The real end of the world

But we do! By doing as Jesus commanded — loving God, loving our neighbor, and loving others just as much as you love yourself, we are empowered to birth a new world. Whatever you want for yourself in this world, want it just as badly for someone else. You want a job? Want that for someone else just as much — even for the person competing for a job you want. You want a partner? Want that just as badly for someone else. You want to never be hungry? Feed those who are hungry now. You want happiness? Be concerned, first and foremost, with making another person happy — and you will be happy as well. Whatever it is you want in this world, want it for others just as much — and you will end this world as we know it. If we want to end our own despair, our own greed, our own suffering, our own poverty, let us look to end it for everyone else first, and, like a miracle, our own despair, our own greed, our own suffering, our own poverty, will vanish.

This world we live in — the one that needs to end — is a world inhabited by those seagulls in “Finding Nemo.” What did those gulls say? “Mine, mine, mine.” This is a world of self-absorbed people, worrying about what’s in it for me, and how does this affect me, and who will look after me, and when will I get mine? Self-absorbed people are dangerous people. They chant “mine, mine, mine,” and in that chant they start wars — causing nation to rise against nation. They horde food and create famine. They create scarcity for others by their selfishness, they greedily horde money and resources, leaving others to starve or die.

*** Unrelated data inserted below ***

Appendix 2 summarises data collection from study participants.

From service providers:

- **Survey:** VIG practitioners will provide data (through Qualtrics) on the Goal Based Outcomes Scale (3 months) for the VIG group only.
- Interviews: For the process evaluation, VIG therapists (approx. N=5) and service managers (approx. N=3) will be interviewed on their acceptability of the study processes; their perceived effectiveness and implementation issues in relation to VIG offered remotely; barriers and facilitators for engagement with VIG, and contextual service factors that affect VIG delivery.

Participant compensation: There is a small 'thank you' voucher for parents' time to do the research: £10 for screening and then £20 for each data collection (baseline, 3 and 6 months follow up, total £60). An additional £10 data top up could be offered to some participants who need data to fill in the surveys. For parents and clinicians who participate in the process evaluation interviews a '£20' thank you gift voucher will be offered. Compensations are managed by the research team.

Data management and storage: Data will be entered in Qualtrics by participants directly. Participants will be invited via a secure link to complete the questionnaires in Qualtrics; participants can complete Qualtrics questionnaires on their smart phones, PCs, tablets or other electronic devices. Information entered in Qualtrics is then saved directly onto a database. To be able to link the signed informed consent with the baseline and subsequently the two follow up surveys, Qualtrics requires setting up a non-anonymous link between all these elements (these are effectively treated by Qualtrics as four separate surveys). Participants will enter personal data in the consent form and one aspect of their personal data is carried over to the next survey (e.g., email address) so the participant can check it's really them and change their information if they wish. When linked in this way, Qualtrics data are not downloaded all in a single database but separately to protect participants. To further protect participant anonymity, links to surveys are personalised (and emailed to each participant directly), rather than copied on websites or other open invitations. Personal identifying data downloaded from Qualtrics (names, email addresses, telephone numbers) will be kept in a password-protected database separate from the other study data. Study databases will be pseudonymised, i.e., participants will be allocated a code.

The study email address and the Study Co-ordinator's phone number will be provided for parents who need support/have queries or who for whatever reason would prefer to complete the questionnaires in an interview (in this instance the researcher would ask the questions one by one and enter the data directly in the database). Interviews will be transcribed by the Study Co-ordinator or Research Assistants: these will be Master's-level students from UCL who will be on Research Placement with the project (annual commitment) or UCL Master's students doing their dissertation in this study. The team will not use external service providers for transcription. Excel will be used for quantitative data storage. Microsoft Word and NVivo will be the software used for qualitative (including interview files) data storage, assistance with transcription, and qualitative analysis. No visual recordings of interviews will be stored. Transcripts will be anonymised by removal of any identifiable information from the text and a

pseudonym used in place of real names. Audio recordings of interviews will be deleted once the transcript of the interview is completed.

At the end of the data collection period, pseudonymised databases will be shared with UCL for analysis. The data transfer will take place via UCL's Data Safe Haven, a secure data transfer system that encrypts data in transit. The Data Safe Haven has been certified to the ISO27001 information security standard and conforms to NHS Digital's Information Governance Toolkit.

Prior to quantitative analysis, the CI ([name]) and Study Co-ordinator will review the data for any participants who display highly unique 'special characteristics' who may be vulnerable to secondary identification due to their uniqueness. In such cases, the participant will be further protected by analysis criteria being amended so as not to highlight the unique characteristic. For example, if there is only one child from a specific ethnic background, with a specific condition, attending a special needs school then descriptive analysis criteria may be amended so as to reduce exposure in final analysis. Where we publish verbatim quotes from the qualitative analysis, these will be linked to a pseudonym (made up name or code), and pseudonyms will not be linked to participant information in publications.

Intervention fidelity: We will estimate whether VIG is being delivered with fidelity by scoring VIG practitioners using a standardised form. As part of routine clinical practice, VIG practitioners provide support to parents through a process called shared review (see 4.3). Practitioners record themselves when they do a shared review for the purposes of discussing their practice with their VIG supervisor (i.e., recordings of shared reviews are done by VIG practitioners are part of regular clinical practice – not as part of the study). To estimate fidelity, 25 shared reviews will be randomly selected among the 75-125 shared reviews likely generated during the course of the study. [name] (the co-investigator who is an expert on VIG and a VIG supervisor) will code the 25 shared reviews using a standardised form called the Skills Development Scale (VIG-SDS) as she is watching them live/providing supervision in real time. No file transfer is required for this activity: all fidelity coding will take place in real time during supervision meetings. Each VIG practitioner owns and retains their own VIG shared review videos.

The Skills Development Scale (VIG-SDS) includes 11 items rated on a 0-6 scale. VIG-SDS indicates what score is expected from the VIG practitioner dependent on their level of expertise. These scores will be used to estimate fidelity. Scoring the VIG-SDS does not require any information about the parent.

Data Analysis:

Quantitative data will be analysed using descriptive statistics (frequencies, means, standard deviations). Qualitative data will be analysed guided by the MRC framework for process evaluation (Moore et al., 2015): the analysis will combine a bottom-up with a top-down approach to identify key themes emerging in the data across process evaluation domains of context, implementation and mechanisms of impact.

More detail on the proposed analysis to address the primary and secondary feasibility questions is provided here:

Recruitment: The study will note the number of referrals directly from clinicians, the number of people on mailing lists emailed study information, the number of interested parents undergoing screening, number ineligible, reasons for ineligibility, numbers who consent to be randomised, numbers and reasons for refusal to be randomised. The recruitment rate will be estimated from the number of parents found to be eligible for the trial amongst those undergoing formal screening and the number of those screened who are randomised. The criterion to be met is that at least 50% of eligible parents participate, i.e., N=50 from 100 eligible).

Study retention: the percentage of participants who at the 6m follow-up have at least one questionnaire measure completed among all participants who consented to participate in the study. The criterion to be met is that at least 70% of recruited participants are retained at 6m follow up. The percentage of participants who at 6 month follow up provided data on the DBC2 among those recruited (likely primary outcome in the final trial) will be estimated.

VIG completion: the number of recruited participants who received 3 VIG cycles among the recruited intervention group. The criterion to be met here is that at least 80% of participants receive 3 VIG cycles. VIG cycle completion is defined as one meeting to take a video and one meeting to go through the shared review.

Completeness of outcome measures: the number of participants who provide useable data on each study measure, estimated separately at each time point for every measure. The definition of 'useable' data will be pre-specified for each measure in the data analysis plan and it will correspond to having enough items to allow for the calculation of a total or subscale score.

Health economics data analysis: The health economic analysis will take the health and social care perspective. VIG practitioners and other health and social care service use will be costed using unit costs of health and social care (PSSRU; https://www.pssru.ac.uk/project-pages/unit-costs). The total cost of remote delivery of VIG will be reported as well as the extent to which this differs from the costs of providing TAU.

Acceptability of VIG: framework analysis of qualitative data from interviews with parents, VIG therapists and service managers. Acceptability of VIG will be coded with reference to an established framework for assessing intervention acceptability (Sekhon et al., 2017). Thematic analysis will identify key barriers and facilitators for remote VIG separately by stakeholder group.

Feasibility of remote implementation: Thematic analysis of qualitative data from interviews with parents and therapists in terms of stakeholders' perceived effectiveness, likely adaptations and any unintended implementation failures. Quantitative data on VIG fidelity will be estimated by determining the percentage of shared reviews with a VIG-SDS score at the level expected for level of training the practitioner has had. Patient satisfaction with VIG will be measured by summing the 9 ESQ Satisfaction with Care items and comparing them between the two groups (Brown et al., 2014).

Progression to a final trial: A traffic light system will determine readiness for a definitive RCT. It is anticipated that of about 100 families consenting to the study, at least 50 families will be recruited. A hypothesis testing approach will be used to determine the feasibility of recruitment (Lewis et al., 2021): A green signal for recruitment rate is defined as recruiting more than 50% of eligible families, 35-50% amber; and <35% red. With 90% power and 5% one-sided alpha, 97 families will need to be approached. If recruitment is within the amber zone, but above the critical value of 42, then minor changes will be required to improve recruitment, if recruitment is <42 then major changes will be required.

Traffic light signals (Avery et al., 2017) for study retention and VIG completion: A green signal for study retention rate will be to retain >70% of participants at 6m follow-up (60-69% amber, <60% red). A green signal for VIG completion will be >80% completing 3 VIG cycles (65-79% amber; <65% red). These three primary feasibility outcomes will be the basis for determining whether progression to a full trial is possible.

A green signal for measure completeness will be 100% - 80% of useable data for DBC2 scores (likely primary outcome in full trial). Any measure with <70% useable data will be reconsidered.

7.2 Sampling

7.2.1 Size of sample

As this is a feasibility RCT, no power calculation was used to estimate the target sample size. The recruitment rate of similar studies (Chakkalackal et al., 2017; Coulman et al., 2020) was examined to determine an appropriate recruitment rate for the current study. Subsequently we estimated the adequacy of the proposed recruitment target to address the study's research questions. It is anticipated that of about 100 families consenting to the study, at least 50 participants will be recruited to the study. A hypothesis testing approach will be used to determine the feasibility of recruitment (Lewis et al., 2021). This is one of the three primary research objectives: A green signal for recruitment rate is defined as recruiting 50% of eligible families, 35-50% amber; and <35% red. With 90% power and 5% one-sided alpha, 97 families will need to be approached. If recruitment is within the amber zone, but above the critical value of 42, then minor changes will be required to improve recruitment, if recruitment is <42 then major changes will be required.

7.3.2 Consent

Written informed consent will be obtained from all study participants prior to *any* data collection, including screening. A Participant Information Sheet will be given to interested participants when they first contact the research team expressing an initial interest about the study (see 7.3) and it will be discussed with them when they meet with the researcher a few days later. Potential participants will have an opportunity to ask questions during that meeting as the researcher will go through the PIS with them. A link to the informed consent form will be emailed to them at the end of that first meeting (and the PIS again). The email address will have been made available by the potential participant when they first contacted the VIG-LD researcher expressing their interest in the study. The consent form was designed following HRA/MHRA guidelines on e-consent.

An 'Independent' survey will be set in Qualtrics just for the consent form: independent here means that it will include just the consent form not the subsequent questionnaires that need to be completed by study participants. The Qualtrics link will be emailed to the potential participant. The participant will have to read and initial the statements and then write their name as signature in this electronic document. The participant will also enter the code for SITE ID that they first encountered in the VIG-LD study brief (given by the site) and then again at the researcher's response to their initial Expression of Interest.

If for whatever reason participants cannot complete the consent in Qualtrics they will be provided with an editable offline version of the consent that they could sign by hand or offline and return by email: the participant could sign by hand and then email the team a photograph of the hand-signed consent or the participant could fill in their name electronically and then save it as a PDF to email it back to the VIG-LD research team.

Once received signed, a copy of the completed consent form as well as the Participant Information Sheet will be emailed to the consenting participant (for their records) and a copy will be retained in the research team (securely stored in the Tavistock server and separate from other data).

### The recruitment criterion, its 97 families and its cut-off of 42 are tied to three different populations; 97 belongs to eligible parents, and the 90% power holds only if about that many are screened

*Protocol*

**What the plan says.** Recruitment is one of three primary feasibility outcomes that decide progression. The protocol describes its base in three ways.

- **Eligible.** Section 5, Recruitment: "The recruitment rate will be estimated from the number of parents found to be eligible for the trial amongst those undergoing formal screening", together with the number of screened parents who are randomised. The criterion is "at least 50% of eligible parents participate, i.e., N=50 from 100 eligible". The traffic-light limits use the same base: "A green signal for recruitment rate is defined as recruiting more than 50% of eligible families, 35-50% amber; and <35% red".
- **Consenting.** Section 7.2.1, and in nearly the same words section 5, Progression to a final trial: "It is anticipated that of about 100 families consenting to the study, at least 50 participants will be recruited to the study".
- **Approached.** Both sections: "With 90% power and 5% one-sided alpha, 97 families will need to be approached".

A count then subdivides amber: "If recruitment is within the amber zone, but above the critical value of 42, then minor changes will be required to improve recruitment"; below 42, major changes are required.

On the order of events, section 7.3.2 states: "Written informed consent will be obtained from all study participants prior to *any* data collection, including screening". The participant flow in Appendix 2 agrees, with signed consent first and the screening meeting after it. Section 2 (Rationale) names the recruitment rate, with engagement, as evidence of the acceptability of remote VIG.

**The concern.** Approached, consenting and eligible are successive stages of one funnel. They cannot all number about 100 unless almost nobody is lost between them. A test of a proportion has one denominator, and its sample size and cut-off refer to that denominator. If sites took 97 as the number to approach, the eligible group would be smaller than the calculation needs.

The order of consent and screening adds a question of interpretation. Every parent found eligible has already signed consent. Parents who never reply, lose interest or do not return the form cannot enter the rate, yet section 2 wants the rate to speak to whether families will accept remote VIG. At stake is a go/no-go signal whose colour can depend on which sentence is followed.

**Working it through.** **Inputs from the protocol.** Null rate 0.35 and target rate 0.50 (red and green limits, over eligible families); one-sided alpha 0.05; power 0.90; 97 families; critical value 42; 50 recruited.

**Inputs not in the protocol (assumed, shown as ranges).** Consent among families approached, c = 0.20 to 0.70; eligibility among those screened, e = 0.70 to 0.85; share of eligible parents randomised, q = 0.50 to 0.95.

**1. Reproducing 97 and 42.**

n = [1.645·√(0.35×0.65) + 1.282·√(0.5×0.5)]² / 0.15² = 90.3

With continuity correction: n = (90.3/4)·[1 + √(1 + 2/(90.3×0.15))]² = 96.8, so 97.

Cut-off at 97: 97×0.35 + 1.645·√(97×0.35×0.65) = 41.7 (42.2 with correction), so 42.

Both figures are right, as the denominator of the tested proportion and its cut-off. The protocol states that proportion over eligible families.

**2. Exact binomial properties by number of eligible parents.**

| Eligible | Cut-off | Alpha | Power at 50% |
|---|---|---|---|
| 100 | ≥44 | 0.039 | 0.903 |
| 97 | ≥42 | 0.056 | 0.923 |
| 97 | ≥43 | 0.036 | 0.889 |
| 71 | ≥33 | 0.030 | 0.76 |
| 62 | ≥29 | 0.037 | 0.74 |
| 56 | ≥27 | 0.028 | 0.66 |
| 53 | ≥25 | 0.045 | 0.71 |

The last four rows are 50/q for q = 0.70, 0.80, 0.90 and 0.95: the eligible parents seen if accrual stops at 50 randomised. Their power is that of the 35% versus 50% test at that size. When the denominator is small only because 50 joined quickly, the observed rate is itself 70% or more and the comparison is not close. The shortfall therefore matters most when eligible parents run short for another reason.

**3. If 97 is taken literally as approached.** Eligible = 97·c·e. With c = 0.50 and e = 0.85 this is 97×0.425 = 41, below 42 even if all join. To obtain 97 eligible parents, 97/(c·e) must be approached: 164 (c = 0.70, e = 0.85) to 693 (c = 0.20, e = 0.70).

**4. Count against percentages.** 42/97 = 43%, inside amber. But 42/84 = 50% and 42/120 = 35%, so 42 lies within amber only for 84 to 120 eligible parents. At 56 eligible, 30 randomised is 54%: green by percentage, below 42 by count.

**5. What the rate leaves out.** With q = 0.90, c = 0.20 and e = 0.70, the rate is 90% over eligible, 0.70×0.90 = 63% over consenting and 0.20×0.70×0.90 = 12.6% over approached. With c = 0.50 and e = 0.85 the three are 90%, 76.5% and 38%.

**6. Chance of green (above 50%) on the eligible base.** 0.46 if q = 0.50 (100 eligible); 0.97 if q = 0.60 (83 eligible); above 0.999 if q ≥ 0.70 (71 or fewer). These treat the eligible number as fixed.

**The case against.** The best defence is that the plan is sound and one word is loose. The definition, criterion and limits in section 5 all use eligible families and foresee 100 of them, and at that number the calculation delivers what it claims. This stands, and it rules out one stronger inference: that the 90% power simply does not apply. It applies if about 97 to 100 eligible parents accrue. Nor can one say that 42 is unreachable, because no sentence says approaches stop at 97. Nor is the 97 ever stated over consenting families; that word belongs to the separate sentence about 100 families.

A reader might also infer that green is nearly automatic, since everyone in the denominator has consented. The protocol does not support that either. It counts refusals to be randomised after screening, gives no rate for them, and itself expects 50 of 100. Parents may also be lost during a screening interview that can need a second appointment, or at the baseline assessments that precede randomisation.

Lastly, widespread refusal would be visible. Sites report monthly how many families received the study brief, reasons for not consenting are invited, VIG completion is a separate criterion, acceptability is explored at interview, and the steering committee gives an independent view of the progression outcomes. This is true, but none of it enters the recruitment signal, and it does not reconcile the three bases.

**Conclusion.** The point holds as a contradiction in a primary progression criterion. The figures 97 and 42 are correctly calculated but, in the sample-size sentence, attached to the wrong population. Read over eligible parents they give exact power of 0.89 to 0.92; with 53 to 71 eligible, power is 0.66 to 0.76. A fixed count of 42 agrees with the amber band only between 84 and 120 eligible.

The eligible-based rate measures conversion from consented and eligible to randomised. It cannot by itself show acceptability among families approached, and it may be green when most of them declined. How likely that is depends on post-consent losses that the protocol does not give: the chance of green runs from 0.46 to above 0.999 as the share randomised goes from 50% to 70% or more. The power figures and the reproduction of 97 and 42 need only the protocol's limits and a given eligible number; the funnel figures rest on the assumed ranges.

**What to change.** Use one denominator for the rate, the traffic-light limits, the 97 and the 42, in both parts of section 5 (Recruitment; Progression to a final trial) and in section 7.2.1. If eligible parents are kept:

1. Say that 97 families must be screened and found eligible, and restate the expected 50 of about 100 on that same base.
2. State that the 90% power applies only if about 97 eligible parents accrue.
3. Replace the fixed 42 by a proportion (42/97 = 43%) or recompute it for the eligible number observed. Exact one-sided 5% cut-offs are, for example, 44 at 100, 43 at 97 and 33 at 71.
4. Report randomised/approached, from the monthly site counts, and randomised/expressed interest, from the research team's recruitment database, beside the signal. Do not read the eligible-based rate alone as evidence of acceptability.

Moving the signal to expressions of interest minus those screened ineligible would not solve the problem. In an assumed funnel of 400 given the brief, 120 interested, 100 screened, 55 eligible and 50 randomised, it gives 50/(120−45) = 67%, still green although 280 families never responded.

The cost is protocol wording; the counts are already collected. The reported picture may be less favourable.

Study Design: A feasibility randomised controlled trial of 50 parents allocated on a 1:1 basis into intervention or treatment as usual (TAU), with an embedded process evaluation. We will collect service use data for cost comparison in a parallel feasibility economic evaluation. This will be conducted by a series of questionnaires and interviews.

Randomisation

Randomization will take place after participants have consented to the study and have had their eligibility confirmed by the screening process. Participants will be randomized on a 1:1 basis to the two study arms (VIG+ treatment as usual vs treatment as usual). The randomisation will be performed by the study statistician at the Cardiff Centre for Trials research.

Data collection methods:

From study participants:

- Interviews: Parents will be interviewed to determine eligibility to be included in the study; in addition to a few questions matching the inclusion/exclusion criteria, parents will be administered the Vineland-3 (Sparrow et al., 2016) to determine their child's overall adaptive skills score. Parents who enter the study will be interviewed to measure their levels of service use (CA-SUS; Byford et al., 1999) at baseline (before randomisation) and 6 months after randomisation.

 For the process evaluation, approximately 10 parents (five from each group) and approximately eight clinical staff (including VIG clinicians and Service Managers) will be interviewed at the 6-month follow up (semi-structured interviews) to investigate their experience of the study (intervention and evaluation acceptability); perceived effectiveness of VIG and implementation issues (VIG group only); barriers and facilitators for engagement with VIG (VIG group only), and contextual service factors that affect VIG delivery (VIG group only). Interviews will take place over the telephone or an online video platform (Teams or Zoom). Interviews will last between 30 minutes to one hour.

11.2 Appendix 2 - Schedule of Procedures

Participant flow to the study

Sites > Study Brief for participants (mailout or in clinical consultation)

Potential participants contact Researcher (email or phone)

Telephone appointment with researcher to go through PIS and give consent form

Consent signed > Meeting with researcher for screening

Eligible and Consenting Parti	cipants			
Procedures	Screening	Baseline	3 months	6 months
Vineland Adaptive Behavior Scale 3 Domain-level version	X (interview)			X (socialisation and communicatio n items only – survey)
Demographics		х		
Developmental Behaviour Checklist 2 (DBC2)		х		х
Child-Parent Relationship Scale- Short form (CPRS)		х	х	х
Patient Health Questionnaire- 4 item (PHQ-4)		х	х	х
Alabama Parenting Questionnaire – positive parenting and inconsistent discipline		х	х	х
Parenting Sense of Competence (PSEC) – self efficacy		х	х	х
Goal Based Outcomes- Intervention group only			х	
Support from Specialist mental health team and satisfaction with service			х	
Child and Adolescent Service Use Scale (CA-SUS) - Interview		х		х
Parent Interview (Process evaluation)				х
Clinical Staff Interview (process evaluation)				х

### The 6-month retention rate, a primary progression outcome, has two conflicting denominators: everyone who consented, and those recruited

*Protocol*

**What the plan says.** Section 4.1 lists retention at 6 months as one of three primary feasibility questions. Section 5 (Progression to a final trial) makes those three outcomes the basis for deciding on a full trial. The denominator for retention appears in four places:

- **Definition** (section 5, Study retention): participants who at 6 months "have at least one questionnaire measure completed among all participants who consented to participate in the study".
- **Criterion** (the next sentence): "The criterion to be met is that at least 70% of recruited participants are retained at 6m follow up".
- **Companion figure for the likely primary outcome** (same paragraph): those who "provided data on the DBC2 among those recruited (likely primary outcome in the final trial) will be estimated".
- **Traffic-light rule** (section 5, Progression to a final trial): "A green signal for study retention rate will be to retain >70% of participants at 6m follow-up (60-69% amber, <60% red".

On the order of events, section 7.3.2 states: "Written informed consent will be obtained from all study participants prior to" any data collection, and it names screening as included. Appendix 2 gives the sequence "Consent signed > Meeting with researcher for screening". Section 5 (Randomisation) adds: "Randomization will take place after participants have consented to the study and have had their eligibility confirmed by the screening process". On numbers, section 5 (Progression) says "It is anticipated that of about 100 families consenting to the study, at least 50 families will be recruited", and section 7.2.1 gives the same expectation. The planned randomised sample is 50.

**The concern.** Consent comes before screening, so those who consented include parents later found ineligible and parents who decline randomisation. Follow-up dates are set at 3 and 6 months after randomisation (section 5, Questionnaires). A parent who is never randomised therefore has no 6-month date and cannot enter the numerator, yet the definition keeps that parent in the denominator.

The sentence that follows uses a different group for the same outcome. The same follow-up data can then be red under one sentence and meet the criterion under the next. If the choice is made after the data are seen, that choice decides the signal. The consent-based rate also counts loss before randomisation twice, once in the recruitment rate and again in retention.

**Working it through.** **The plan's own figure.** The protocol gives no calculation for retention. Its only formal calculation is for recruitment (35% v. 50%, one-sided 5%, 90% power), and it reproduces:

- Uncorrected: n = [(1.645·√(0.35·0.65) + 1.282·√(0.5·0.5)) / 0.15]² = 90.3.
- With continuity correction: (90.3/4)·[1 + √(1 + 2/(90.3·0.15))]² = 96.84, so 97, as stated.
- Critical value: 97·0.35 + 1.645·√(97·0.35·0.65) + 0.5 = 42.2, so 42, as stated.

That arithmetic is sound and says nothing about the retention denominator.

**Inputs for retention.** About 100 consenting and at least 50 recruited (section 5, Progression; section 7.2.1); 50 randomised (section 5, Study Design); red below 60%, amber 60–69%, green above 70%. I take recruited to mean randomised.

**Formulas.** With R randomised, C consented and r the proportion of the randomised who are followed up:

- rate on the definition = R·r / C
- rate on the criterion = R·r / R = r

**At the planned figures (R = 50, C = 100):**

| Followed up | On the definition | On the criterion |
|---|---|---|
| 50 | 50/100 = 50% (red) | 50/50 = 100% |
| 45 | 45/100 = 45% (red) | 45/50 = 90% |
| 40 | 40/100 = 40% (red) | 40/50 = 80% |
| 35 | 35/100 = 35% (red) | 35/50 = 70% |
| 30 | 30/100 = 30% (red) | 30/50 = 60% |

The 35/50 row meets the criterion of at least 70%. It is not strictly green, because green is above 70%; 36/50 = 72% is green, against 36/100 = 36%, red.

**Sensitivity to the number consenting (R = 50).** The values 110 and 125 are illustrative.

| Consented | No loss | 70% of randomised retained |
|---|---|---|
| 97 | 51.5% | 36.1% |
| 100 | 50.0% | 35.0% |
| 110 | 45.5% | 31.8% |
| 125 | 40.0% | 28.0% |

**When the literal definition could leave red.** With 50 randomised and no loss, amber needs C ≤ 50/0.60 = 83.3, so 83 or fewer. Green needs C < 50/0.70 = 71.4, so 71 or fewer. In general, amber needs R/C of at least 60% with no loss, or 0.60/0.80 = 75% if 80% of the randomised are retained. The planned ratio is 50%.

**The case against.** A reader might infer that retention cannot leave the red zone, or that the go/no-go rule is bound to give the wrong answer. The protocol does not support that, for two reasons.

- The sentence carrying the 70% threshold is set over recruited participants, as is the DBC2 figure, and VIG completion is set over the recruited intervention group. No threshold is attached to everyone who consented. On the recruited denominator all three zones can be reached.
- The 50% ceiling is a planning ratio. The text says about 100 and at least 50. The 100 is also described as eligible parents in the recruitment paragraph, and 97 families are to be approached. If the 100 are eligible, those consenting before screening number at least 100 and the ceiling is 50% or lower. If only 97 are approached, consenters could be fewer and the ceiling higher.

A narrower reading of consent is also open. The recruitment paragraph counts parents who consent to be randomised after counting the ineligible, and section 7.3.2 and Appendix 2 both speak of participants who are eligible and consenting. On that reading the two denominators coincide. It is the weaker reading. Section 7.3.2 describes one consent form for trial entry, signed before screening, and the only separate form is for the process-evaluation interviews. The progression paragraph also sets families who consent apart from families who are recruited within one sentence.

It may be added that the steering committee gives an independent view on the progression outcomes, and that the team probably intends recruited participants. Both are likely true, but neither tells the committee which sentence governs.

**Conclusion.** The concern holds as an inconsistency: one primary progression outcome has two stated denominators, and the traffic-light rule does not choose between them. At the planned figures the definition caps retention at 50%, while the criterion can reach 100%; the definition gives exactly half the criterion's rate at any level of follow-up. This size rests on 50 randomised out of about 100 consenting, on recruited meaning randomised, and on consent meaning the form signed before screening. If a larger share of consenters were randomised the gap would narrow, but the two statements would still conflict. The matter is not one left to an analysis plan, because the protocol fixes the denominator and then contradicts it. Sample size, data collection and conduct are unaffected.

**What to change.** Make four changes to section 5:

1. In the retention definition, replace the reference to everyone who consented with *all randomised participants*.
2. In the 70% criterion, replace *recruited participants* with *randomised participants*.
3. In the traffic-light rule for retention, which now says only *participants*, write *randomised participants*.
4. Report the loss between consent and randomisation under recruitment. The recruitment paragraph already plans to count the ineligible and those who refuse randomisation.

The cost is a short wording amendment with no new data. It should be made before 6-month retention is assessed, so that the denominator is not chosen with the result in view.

Jesus said this is the world that must end, and I challenge you today to start — to bring about the end of the world as we know it — and take part in giving birth to the realm of God. Find ways to step outside yourself this week — to stop chanting “mine, mine, mine” and instead look after the needs of others.

Remember there is no us and them — it’s some of us for all of us, and we know when we end the world as we know it, we’ll all feel fine.

It’s the end of the world as we know it
It’s the end of the world as we know it
It’s the end of the world as we know it and I feel fine